Article 25

The First Preview Article from the Pre-Launch Edition

In Uncategorized on 07/21/2011 at 8:09 pm

All We Want to Know is the Truth’

Innocence Project wins a new trial for murder suspect

By Margo Pierce ( )

Thanks to the Ohio Innocence Project, Bryant “Rico” Gaines will get a new murder trial. After a three-judge panel in the 1st District Court of Appeals learned what the Innocence Project had uncovered – a new witness came forward a year after the crime, the prosecution’s only eyewitness recanted his testimony and a closer look at forensic evidence proved the eyewitness testimony wrong – the case was sent back to Hamilton County Common Pleas Court for reconsideration of Gaines’s request for a new trial.

Judge Nadine Allen granted the motion Feb. 10. Even though he’s still in jail, Gaines is once again a suspect entitled to the presumption of innocence, according to Karla Hall, the staff attorney for the Ohio Innocence Project who defended the case.

New trials are rare in Ohio: Nobody in the criminal-justice system wants to admit the possibility that the wrong person is in jail and that the real murderer was allowed to go free.

“Prosecutors, in my experience, are a lot more interested in defending their convictions than actually seeking the truth post-conviction,” Hall says. “There’s not really a way in our system for self-correction – and that, as a citizen, is upsetting to me.”

Hall, who has worked for the Innocence Project for almost four years, says the organization is “dedicated solely to the truth.”

“All we want to know is the truth,” she says. “We are searching for the truth in every case. If it turns out that our client is in fact guilty, then absolutely they should be held accountable for the crime. I personally can’t imagine how I’d feel if we got a guilty person out of jail and they committed another crime. That’s the opposite of what we want to happen. We want all the guilty people to be held accountable. We want all the innocent people to be free. It’s that simple.”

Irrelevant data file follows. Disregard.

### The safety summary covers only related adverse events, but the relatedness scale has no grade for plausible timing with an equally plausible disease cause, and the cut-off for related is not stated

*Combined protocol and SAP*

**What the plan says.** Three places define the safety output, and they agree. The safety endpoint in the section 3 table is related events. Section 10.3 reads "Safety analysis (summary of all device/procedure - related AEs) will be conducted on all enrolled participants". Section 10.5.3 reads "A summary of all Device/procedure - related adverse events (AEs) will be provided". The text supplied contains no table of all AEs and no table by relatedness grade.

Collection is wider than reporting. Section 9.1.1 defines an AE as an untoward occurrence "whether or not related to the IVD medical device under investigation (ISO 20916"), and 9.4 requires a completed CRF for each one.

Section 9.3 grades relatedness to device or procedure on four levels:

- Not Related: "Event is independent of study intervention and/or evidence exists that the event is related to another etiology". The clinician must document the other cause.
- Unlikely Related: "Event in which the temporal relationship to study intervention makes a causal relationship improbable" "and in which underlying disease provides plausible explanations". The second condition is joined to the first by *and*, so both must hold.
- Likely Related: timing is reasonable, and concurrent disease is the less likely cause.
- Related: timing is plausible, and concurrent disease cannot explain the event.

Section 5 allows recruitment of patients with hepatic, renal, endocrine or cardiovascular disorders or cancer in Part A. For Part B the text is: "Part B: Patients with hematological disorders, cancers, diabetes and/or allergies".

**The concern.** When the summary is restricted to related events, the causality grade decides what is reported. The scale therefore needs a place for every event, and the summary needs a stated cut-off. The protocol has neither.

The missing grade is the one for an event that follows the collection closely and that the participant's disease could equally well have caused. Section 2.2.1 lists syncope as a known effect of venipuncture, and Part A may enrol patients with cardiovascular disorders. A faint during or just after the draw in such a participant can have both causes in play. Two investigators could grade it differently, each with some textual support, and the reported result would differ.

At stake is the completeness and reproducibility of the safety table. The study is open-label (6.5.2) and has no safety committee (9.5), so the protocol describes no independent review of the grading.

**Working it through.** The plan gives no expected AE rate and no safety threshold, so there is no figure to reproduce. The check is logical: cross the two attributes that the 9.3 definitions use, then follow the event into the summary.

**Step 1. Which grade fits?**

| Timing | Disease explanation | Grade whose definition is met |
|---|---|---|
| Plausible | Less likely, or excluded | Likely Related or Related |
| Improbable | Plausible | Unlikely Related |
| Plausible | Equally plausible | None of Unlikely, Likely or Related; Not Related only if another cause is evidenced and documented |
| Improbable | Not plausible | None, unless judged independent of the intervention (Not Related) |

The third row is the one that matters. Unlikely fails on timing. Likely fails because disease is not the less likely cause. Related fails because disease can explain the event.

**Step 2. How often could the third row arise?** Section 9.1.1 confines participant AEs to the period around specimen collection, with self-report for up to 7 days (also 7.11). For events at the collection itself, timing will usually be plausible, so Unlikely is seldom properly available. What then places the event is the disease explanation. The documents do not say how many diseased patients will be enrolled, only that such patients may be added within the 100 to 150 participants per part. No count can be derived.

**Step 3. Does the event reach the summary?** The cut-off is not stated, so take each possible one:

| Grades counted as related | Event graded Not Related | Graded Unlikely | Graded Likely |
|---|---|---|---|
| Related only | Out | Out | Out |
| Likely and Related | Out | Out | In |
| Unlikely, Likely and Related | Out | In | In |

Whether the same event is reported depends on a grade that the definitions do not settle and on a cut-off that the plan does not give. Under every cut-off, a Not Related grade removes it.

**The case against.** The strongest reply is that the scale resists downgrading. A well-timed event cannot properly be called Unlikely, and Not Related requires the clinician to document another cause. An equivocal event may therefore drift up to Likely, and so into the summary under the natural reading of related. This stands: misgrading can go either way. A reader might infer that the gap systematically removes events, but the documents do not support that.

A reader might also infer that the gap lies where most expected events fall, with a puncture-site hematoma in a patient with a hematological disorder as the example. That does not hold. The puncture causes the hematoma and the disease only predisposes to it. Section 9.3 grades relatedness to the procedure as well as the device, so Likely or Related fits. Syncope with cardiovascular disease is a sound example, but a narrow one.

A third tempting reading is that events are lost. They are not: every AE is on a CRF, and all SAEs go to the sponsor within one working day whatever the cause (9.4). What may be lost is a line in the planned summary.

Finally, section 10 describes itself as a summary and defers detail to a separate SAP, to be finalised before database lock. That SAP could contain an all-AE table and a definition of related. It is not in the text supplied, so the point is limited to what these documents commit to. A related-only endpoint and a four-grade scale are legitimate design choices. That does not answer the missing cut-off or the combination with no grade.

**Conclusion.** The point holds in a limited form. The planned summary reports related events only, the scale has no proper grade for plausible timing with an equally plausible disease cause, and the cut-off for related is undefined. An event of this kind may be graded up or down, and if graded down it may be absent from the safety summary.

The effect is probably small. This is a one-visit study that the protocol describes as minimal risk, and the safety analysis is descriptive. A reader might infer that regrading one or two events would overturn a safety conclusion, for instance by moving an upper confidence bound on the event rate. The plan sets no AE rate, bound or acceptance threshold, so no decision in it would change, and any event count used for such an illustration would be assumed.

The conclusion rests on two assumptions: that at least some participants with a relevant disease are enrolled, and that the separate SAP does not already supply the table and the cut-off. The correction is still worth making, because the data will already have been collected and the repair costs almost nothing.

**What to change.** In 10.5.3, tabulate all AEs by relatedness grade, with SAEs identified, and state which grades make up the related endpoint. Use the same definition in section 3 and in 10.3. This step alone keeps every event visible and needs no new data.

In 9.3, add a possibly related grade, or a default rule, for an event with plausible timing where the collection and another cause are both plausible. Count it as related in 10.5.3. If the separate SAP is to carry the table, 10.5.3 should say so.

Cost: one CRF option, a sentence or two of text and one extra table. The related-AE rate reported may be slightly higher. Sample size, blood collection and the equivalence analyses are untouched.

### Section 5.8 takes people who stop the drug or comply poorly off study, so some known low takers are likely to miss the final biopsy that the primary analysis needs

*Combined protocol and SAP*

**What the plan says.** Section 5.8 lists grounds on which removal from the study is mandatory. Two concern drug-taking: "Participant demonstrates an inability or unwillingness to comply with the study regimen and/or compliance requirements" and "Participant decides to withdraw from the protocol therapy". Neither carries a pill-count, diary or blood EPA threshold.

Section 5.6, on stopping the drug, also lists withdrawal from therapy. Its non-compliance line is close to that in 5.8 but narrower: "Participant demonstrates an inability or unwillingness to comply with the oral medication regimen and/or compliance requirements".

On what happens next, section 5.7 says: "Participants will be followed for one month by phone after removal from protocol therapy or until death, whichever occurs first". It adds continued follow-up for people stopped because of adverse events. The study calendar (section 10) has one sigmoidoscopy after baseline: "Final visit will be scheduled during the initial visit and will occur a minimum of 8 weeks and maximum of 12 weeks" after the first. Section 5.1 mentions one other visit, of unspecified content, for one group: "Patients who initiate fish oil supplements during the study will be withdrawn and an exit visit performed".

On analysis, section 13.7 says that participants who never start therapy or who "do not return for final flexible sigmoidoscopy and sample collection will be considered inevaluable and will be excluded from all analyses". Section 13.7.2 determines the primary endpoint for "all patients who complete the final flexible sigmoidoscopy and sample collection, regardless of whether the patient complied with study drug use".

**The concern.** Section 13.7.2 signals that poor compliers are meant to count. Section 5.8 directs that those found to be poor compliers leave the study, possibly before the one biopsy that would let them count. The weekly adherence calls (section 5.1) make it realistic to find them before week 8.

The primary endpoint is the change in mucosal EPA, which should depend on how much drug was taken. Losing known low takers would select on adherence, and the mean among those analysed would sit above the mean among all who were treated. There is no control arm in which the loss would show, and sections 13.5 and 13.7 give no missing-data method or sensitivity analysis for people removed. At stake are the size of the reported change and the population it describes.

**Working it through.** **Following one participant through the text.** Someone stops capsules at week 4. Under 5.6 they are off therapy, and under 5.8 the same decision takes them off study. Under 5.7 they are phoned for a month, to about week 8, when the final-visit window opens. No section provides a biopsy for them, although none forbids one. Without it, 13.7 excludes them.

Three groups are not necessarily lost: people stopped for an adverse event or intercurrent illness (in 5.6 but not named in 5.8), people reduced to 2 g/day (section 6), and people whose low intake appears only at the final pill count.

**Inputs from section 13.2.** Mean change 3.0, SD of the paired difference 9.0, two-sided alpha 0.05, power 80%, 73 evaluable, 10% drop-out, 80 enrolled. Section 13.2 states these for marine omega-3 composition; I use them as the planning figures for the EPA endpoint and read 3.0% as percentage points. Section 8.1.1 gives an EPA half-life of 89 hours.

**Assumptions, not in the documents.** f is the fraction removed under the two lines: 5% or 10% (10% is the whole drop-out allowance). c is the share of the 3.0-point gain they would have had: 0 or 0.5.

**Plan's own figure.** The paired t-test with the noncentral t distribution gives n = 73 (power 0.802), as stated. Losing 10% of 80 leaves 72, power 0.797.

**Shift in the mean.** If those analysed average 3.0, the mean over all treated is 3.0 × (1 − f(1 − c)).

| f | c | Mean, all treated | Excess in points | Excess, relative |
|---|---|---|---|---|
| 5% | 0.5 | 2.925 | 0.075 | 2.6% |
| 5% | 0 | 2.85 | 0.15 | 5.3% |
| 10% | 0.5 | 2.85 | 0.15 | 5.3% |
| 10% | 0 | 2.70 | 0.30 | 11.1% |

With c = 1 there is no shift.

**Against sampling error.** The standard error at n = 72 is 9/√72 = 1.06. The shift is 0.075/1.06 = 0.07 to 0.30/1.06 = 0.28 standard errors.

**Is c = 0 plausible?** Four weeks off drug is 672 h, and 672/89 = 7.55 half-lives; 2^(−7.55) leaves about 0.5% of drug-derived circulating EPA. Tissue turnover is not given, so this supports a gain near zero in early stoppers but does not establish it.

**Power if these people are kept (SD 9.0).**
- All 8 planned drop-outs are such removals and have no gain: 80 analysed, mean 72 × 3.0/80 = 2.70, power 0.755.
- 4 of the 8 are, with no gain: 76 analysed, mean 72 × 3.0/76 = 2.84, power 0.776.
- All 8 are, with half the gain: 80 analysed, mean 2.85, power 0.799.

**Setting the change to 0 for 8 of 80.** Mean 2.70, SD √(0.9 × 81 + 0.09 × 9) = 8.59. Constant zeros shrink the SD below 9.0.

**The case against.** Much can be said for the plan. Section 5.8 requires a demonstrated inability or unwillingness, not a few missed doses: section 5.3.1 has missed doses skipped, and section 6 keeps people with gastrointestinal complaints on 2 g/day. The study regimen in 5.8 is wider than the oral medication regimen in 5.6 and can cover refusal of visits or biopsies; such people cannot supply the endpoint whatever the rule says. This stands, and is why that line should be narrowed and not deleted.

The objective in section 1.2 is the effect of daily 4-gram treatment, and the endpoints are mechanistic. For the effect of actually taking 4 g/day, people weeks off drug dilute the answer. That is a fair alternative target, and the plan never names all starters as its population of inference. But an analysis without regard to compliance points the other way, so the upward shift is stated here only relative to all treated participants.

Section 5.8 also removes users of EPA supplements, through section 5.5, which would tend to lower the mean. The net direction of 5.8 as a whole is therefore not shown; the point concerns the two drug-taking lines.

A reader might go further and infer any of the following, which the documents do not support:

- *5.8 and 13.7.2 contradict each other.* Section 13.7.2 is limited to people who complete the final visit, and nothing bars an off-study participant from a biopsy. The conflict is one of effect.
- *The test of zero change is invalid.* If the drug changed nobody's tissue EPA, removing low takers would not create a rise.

‘It’s shocking’


Gaines was convicted of shooting his cousin, Eugene Bradshaw, the night of Sept. 7, 2003. Lonnell Dickey confessed to firing two bullets into the base of Bradshaw’s skull, one of which severed his spinal column, killing him. Dickey said from the beginning that Gaines wasn’t involved, even though he refused to identify the second shooter. Two eyewitnesses place Gaines inside the apartment building when the shooting took place on the front lawn. But the eyewitness testimony of Bradshaw’s younger brother, Brandon Mincy – the only person who claimed Gaines was the second shooter – swayed a jury to convict him.

Gaines was sentenced to 15 years to life for a murder he claims he didn’t commit. His mother contacted the Innocence Project on her son’s behalf. But before an investigation could be opened, Gaines had to make the request, fill out a questionnaire and participate in a preliminary investigation with law students from the Innocence Project, who do most of the groundwork work in any of the 300–350 requests made each year.

“Our agreements are such with our clients that, if during the course of our investigation, we become aware of information that leads us to believe they are guilty of the crime, we discontinue our involvement in the case,” Hall says. “Any DNA reports that link our clients with a crime are given to the prosecutor, to the parole board. “

In the Gaines case, it wasn’t DNA that resulted in a new trial. It was Mincy’s recantation of his testimony identifying Gaines as the second shooter. But there was more.

“A closer examination of the ballistics evidence and the testimony of the coroner indicates that the crime could not have possibly have happened the way that Brandon Mincy testified,” Hall says. “That was just physically impossible if the coroner’s testimony and the ballistics expert testimony were true – and we assume they both are.

“The other piece of evidence that was crucial … was the testimony of a new witness who came forward, who was an older man who lived across the street, who had seen the whole thing but did not want to get involved in the trial. The police had not uncovered him as a witness, so his testimony was completely new. He’d seen it, but like many people who live in neighborhoods where shootings happen, was too afraid to get involved. He had children and still lived in the area.”